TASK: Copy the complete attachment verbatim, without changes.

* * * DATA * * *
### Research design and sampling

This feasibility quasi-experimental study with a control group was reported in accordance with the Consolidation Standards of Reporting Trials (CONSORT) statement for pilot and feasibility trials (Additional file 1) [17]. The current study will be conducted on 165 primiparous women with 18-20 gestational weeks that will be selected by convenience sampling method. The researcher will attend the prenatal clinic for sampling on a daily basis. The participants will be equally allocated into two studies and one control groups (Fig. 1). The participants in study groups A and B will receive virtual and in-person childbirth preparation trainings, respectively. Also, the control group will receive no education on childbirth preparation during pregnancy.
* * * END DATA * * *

### Research design and sampling

This feasibility quasi-experimental study with a control group was reported in accordance with the Consolidation Standards of Reporting Trials (CONSORT) statement for pilot and feasibility trials (Additional file 1) [17]. The current study will be conducted on 165 primiparous women with 18-20 gestational weeks that will be selected by convenience sampling method. The researcher will attend the prenatal clinic for sampling on a daily basis. The participants will be equally allocated into two studies and one control groups (Fig. 1). The participants in study groups A and B will receive virtual and in-person childbirth preparation trainings, respectively. Also, the control group will receive no education on childbirth preparation during pregnancy.